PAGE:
If this huge “cost gap” continues in the U.S., more and more patients (and insurance companies) will be forced to search for healthcare alternatives outside of the U.S. This has led to the growing importance of Medical Tourism and websites such as: The Medical Tourism Guide (http://medicaltourismguide.org/) and Medical Tourism (www.medicaltourism.com) which focus on physician and hospital accreditation, destination and leading treatments including hip and knee replacement, to name a few.

Some of the top destinations include Costa Rica, India, Korea, Mexico, and Thailand.

They also include cost comparisons for medical procedures:

Medical Procedure USA Mexico Cost Rica India Thailand Korea
Angioplasty Up to $57,000 $17,100 $14,000 $10,000 $9,000 $21,600
Heart Bypass Up to $144,000 $21,100 $26,000 $10,000 $26,000 $26,000
Heart Valve Replacement Up to $170,000 $31,000 $31,000 $3,000 $24,000 $38,000
Knee Replacement Up to $50,000 $11,500 $12,000 $9,000 $14,000 $19,800
Hip Resurfacing Up to $30,000+ $13,400 $13,000 $10,000 $18,000 $22,900
Hip Replacement Up to $43,000 $13,800 $13,000 $10,000 $16,000 $18,450
Spinal Fusion Up to $100,000 $8,000 $16,000 $14,000 $13,000 $19,350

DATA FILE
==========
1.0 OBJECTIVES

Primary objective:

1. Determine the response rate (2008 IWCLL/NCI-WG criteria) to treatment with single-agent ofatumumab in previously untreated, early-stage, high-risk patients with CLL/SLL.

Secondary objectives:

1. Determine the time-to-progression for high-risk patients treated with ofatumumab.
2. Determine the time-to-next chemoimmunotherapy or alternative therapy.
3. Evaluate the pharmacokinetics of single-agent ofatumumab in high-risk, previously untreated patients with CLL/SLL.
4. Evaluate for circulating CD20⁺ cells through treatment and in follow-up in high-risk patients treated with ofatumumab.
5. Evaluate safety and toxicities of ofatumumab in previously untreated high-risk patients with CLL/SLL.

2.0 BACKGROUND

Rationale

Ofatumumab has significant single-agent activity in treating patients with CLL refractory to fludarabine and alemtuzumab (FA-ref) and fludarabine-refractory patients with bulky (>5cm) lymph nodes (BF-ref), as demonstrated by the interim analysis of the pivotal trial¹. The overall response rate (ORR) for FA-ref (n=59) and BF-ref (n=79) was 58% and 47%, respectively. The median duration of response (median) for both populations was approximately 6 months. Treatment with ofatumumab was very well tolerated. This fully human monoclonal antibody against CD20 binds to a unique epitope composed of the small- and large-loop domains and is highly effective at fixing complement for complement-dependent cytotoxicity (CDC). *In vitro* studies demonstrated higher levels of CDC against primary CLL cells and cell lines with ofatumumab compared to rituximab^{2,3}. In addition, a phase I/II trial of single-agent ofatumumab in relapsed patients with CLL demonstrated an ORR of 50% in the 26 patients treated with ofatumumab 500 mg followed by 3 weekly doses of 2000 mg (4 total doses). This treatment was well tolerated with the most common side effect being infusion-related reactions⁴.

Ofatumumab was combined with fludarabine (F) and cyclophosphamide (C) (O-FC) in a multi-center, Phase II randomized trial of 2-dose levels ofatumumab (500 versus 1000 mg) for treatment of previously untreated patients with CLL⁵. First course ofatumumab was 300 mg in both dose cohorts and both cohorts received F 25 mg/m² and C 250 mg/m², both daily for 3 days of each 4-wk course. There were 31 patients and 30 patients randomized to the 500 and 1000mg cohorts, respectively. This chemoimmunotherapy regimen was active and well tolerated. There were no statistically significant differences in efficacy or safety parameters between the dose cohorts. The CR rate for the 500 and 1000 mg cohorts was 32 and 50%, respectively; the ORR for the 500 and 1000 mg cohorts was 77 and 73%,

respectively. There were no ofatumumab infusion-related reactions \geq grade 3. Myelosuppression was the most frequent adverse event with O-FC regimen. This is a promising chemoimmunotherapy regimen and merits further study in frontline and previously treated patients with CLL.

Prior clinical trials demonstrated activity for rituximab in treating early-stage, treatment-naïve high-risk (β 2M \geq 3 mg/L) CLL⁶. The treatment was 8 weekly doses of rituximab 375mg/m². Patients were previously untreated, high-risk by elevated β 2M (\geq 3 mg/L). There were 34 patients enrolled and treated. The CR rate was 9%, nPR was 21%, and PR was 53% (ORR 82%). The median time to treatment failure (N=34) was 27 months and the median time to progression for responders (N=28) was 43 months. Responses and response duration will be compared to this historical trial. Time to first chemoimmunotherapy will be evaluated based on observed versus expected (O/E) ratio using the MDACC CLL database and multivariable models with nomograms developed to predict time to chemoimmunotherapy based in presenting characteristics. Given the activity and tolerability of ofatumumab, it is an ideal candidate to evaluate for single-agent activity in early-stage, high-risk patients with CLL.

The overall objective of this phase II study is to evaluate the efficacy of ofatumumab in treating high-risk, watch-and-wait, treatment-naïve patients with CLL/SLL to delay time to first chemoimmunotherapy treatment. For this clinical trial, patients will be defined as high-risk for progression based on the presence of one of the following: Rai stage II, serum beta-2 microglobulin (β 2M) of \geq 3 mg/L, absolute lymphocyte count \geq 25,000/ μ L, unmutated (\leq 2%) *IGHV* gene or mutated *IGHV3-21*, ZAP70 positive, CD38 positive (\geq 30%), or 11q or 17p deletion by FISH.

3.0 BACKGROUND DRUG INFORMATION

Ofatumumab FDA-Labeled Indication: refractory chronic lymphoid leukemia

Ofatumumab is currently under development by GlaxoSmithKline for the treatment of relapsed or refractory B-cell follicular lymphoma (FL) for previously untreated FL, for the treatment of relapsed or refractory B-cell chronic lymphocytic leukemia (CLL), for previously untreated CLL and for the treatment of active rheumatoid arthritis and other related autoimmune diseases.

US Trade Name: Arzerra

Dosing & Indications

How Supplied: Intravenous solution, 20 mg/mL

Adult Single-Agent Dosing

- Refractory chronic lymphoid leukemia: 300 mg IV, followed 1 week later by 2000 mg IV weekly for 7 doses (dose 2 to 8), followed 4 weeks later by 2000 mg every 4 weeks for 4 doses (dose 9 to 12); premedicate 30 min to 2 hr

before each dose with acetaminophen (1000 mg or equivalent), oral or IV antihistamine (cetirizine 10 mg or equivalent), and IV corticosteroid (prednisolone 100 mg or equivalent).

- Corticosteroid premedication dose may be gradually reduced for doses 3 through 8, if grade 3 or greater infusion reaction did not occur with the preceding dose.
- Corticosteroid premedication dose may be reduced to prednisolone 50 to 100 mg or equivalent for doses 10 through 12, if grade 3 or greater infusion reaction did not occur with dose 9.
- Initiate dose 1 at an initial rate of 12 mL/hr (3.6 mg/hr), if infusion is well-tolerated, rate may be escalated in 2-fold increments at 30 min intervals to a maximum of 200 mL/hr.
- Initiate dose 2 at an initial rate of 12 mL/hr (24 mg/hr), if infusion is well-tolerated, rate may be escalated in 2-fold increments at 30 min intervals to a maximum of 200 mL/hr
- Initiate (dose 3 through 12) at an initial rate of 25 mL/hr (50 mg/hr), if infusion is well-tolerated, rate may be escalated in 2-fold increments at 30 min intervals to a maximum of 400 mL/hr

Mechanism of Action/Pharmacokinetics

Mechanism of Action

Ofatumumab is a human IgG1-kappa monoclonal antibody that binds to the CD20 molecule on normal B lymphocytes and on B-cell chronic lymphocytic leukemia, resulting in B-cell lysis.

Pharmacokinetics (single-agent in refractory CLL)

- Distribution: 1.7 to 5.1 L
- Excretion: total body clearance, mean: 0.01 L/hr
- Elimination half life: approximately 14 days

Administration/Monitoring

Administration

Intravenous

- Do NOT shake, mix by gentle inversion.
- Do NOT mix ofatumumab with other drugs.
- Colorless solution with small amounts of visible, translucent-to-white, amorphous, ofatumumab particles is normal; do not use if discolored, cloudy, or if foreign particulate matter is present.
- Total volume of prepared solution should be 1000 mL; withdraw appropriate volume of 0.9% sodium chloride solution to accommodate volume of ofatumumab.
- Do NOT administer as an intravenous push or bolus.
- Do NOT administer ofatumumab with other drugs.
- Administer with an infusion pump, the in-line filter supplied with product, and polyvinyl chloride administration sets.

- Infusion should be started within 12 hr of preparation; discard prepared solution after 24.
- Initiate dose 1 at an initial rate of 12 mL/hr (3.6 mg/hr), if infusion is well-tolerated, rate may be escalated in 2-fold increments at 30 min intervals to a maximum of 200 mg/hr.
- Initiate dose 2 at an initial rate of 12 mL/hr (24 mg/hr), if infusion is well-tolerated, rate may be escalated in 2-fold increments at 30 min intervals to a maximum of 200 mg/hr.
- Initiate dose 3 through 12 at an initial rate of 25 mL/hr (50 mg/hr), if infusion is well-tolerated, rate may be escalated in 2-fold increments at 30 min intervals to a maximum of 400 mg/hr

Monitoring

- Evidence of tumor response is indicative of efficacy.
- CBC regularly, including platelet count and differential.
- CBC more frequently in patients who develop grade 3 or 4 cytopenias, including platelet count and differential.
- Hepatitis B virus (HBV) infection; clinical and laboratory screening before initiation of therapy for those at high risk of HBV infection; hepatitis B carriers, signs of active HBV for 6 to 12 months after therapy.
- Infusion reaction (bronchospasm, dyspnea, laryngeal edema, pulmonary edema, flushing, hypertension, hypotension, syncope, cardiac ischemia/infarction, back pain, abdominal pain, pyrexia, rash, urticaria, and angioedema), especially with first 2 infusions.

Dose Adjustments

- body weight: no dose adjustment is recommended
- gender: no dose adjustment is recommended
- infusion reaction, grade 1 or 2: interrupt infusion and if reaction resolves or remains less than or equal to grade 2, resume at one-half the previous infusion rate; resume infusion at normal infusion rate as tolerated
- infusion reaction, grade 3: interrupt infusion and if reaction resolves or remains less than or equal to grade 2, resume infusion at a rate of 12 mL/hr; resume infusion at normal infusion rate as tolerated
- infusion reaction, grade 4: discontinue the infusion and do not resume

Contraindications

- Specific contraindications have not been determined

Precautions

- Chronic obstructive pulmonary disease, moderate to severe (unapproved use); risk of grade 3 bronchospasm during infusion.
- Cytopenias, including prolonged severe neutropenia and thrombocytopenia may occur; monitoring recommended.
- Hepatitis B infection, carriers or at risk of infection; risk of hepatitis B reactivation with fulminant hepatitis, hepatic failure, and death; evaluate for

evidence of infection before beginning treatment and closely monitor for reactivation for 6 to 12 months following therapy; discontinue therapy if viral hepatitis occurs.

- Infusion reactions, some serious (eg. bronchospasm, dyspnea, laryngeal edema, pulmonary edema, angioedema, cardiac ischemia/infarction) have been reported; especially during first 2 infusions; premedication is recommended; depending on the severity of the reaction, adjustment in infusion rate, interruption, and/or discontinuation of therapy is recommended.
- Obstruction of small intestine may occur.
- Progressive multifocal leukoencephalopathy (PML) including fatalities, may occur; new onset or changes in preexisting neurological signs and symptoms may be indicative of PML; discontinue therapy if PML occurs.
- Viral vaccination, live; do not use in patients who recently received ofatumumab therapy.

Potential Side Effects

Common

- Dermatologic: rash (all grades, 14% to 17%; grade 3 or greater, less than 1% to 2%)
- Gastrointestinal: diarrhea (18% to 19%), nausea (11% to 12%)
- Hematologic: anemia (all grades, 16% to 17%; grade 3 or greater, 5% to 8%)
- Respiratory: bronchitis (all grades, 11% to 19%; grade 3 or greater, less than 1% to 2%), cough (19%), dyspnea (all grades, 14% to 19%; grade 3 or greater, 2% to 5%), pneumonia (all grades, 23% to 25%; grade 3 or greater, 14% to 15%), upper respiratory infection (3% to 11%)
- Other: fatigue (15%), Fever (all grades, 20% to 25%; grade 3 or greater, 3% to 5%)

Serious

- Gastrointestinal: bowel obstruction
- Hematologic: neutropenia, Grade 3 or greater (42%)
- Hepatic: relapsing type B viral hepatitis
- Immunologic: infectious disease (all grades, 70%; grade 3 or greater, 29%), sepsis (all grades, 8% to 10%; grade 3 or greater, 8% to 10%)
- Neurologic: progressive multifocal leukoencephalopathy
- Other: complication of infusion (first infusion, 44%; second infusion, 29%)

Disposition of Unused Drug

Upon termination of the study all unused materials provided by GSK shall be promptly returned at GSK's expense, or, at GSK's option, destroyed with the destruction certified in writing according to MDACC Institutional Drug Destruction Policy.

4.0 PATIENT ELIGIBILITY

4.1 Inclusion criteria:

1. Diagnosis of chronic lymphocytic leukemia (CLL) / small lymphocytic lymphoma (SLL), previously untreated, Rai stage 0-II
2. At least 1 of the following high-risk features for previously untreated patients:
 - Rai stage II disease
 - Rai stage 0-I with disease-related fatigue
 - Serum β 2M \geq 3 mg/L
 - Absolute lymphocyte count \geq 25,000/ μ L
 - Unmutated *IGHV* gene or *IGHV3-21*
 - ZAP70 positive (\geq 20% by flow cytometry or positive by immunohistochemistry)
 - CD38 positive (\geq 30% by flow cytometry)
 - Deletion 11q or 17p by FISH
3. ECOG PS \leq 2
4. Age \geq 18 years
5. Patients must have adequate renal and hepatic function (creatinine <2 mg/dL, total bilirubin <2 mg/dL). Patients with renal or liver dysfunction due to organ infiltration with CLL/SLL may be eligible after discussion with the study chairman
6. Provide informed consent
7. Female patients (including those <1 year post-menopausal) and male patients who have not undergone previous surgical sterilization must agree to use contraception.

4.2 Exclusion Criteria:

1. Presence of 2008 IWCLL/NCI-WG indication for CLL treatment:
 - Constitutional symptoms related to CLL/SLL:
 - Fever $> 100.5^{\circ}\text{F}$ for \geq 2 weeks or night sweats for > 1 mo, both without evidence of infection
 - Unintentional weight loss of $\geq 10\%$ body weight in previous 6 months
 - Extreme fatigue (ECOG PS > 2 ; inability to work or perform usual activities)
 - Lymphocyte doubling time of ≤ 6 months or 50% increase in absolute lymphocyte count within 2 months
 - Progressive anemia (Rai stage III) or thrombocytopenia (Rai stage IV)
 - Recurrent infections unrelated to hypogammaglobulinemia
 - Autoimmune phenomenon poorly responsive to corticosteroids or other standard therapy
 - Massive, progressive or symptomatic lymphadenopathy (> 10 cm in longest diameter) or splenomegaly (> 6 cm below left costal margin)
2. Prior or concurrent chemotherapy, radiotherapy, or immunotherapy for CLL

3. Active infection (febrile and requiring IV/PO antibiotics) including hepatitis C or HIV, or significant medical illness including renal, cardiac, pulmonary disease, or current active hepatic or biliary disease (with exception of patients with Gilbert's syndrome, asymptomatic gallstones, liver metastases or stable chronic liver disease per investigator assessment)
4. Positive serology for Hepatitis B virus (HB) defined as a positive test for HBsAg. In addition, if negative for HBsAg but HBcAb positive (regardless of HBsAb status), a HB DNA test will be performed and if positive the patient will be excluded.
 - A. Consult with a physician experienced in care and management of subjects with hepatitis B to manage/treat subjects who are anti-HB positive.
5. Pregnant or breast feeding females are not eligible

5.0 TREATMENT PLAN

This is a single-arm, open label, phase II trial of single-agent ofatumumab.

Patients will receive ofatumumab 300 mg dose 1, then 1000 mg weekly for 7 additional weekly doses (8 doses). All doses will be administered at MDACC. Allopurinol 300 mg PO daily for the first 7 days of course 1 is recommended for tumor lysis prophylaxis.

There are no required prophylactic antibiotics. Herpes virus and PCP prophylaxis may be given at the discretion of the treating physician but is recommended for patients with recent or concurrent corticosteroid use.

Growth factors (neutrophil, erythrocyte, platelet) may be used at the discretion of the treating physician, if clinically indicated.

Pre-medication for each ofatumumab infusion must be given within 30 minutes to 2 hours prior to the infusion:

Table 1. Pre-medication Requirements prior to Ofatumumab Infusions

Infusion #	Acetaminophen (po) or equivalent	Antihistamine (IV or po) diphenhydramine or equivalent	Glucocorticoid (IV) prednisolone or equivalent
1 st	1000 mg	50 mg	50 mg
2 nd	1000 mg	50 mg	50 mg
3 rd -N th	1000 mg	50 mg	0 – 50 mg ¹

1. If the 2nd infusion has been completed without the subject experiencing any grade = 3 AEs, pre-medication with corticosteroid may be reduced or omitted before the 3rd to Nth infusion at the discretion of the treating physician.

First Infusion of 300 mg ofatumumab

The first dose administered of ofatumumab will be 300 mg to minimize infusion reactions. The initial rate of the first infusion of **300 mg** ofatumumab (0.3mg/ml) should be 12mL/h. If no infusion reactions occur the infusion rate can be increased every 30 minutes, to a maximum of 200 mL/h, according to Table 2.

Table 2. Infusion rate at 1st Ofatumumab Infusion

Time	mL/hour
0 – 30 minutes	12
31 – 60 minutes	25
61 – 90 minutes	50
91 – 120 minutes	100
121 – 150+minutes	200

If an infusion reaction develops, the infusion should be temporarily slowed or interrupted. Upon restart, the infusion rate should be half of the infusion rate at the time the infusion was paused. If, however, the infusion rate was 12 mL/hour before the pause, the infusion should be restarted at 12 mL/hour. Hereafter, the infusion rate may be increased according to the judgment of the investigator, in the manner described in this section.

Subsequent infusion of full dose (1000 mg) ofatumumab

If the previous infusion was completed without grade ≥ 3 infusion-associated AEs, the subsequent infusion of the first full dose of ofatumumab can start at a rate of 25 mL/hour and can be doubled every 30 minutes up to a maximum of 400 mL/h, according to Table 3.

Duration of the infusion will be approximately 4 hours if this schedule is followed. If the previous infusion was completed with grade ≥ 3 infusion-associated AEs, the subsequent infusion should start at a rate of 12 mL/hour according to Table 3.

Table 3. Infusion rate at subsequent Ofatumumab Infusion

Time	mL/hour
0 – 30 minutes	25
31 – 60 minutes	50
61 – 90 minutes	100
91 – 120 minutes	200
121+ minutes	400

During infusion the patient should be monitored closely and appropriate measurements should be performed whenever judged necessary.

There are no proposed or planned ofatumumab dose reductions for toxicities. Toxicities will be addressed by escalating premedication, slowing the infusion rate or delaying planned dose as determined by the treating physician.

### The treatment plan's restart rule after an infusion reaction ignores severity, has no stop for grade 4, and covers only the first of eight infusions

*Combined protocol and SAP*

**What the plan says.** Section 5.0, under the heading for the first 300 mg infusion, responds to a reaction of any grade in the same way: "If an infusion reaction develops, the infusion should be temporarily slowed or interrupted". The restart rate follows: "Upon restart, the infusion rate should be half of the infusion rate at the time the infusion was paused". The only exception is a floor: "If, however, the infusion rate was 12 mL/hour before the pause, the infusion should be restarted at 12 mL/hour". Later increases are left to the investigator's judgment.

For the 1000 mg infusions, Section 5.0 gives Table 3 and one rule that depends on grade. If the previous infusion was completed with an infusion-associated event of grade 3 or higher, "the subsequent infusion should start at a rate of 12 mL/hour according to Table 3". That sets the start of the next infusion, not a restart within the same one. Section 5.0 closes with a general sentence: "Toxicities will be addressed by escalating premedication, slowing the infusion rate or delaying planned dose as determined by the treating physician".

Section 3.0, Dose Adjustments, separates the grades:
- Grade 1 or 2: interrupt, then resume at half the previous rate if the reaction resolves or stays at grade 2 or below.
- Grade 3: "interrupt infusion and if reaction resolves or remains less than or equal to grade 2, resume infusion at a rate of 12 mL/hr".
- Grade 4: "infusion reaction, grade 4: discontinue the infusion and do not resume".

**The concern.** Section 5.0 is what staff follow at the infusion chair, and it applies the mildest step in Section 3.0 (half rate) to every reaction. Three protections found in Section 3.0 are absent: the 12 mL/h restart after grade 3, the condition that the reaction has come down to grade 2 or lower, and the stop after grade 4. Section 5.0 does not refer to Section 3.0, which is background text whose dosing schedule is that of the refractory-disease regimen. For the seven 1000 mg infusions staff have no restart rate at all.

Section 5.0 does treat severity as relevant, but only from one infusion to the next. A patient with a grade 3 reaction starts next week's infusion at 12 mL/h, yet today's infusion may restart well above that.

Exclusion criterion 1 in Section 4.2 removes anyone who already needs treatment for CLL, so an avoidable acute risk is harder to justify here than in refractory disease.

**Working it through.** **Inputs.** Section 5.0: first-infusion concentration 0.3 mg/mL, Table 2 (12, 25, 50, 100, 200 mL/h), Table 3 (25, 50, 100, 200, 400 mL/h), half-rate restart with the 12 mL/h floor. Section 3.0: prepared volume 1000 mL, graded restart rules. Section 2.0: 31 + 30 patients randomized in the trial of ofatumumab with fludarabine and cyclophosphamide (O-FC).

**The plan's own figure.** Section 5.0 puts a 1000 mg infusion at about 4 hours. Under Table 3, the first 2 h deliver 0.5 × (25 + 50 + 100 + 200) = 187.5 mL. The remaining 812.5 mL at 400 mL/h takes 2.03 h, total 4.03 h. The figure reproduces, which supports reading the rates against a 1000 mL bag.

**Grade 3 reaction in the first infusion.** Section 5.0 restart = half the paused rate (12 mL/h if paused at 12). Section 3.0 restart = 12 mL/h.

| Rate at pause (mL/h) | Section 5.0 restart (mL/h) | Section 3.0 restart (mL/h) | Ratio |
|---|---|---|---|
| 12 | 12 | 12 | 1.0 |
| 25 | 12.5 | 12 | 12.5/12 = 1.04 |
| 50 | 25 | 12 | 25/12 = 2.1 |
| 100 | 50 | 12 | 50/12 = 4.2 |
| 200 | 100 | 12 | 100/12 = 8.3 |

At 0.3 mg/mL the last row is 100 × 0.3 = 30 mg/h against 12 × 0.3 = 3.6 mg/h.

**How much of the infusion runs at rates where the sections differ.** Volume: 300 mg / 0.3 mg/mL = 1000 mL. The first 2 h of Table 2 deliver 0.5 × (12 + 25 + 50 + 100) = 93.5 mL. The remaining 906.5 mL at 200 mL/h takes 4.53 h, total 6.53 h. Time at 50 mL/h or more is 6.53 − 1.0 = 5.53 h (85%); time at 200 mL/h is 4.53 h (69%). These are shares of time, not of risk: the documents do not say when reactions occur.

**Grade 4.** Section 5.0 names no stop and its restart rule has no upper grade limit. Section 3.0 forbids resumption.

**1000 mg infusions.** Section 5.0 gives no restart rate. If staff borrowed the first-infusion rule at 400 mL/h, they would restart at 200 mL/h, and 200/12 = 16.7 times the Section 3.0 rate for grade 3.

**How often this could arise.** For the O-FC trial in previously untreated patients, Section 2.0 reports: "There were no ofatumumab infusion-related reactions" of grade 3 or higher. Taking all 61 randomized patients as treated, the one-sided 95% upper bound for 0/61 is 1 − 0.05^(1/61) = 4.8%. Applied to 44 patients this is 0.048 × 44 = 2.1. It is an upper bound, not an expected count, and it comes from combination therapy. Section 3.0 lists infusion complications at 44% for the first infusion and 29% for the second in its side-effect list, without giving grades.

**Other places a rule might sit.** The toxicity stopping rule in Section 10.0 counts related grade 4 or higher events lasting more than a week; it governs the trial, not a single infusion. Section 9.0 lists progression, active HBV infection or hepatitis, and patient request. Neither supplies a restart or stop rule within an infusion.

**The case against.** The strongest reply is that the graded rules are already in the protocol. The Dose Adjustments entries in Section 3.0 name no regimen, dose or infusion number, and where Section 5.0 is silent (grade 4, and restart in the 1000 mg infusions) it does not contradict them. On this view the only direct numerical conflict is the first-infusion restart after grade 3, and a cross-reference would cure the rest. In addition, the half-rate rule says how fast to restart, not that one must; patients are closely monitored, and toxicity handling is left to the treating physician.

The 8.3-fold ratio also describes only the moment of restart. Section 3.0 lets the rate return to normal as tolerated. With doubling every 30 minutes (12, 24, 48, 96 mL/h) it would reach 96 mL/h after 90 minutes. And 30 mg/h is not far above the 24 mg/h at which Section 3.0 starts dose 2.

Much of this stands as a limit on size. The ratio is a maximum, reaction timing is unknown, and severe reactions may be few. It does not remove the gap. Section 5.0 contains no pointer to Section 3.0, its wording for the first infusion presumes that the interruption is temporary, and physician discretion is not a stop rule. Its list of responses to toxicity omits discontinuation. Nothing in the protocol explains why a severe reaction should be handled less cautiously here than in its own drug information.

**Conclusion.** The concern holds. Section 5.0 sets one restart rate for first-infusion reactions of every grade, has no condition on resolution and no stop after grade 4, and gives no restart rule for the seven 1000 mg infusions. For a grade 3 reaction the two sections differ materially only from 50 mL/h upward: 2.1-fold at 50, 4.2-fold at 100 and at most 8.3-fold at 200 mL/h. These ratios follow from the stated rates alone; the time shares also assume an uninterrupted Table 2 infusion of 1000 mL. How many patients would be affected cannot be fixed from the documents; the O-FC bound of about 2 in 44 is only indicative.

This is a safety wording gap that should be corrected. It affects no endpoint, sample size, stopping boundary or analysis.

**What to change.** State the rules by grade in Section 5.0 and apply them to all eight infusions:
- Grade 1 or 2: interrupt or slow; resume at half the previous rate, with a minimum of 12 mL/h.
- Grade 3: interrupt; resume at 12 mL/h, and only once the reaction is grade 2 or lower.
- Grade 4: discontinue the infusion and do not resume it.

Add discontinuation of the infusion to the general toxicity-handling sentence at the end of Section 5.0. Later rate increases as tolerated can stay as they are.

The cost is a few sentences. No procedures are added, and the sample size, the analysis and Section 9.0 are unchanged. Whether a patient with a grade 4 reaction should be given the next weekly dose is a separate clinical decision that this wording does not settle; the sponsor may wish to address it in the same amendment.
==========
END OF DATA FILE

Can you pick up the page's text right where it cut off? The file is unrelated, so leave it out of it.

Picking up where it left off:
Face Lift Up to $15,000 $8,000 $6,500 $9,000 $8,600 $5,000
Breast Implants Up to $10,000 $9,000 $4,000 $6,500 $5,700 $13,600
Rhino Plasty Up to $8,000 $5,000 $6,000 $5,500 $5,400 $6,000
Lap Band/Bariatric Up to $30,000 $9,200 $9,000 $9,500 $14,000 $11,500
Hysterectomy Up to $15,000 $7,500 $6,000 $7,500 $7,000 $11,000
Dental Implant Up to $2,000-10,000 $1,000 $1,100 $1,000 $1,000 $2,000

Source: www.medicaltourism.com


In summary, President Obama's move to reform our U.S. Healthcare System comes none too soon! The only issue for me is there seems to be so many different components that need fixing, that a prioritization process is critical. It is also evident that some kind of “best practices” study should be looked at in healthcare systems in various countries to compare against the U.S.

Recent columns by Michael Rosen

Michael S. Rosen is president of Rosen Bioscience Management, a company that provides CEO services, including financing and business and corporate development to start-up and early-stage life science companies such as Renovar and Immune Cell Therapy. Rosen also is a founder and board member of the Illinois Biotechnology Industry Organization. He can be reached at rosenmichaels@aol.com.

This article previously appeared in MidwestBusiness.com, and was reprinted with its permission. The article is not meant to be a stock recommendation.

The opinions expressed herein or statements made in the above column are solely those of the author, and do not necessarily reflect the views of Wisconsin Technology Network, LLC. WTN accepts no legal liability or responsibility for any claims made or opinions expressed herein.

Comments

michael dunage responded 4 years ago: #1

Good post. Keep in mind that top medical tourism facilities abroad are usually JCI accredited http://www.medpathgroup.com and provide the same standards as you would expect within the U.S. during medical attention and treatment. As the popularity of medical tourism increases, U.S. based hospitals will probably adjust to meet the challenges.